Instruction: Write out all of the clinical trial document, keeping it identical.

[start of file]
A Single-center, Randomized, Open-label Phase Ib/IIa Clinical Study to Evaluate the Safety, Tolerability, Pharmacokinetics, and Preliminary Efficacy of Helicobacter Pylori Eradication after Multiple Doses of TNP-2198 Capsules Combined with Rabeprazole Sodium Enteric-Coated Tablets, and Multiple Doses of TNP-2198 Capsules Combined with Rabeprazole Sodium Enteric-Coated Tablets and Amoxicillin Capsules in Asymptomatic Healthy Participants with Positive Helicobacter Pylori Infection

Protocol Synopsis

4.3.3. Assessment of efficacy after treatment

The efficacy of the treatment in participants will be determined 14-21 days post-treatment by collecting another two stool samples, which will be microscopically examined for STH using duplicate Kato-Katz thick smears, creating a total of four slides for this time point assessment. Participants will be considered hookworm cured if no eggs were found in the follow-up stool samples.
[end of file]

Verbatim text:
A Single-center, Randomized, Open-label Phase Ib/IIa Clinical Study to Evaluate the Safety, Tolerability, Pharmacokinetics, and Preliminary Efficacy of Helicobacter Pylori Eradication after Multiple Doses of TNP-2198 Capsules Combined with Rabeprazole Sodium Enteric-Coated Tablets, and Multiple Doses of TNP-2198 Capsules Combined with Rabeprazole Sodium Enteric-Coated Tablets and Amoxicillin Capsules in Asymptomatic Healthy Participants with Positive Helicobacter Pylori Infection

Protocol Synopsis

4.3.3. Assessment of efficacy after treatment

The efficacy of the treatment in participants will be determined 14-21 days post-treatment by collecting another two stool samples, which will be microscopically examined for STH using duplicate Kato-Katz thick smears, creating a total of four slides for this time point assessment. Participants will be considered hookworm cured if no eggs were found in the follow-up stool samples.